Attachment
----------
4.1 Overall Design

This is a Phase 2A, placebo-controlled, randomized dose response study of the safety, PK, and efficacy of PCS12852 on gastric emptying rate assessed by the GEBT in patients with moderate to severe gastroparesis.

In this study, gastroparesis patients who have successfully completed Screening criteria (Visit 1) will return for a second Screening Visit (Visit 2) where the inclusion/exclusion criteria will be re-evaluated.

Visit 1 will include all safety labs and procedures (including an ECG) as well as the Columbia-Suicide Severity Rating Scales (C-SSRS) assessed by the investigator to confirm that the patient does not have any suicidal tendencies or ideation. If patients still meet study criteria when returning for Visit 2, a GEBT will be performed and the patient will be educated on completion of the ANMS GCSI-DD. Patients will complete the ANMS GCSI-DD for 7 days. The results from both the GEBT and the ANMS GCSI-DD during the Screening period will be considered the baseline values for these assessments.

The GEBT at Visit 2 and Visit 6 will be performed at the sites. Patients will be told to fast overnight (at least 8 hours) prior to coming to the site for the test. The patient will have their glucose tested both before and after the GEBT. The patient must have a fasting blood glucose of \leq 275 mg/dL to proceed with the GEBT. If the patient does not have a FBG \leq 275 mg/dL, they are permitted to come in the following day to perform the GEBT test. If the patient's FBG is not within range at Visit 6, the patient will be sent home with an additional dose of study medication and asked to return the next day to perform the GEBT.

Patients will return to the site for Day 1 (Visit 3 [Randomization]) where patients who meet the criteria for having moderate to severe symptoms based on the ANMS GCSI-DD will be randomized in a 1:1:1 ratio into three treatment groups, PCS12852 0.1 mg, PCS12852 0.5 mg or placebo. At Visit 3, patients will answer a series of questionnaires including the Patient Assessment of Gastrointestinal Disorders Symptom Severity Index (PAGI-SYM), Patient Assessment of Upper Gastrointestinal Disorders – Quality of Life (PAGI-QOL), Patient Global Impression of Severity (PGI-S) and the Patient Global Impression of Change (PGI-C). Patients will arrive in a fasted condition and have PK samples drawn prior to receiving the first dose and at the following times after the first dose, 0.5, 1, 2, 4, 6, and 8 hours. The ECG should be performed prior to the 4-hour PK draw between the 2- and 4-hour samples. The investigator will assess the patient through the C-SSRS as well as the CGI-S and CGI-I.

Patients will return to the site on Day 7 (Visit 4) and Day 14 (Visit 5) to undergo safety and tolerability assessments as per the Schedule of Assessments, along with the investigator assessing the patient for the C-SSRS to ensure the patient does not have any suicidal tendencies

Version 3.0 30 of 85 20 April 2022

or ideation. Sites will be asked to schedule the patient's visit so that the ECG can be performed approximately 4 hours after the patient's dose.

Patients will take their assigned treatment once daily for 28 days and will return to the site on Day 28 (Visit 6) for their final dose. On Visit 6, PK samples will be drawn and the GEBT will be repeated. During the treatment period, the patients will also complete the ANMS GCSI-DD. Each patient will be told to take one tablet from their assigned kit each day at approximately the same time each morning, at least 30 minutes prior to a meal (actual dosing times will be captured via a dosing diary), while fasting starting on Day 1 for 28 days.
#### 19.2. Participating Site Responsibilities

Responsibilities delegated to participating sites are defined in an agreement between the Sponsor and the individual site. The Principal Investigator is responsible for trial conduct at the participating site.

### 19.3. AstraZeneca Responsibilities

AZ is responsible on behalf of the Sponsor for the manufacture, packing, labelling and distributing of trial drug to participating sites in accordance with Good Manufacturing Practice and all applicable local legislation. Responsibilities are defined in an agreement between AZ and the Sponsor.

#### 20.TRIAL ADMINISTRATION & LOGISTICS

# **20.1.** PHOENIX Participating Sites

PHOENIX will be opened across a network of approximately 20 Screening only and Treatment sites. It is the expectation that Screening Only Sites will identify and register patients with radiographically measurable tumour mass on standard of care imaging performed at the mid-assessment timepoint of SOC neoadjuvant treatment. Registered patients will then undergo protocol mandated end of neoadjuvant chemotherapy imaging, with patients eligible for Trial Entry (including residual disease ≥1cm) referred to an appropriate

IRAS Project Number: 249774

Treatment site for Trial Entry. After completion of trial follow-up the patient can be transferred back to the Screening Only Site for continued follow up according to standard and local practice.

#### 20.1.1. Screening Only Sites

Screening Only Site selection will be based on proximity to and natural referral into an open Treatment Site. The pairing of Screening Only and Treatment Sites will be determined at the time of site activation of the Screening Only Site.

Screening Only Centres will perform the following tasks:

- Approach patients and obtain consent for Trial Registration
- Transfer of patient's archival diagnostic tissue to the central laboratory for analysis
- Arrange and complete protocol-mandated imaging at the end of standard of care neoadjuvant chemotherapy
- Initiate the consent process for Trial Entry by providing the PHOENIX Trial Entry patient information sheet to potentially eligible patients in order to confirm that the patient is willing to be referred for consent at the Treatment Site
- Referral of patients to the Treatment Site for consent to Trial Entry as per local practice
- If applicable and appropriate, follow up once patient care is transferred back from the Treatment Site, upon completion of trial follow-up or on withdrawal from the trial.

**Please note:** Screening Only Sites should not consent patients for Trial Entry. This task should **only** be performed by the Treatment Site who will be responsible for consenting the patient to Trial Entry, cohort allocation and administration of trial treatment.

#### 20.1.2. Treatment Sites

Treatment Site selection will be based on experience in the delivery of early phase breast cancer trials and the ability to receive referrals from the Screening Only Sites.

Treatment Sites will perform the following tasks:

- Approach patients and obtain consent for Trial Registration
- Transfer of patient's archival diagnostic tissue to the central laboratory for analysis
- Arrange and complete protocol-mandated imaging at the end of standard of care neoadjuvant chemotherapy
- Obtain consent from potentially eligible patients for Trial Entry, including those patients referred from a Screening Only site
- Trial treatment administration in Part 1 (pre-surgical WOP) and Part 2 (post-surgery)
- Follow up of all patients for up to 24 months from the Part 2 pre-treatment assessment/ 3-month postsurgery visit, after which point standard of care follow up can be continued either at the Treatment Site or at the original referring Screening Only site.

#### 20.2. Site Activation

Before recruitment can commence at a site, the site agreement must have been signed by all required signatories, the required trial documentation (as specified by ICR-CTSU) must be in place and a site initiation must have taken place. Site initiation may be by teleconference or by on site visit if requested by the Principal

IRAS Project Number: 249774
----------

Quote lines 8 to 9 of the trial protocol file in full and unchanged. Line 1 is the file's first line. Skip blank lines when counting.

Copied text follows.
Version 3.0 30 of 85 20 April 2022

or ideation. Sites will be asked to schedule the patient's visit so that the ECG can be performed approximately 4 hours after the patient's dose.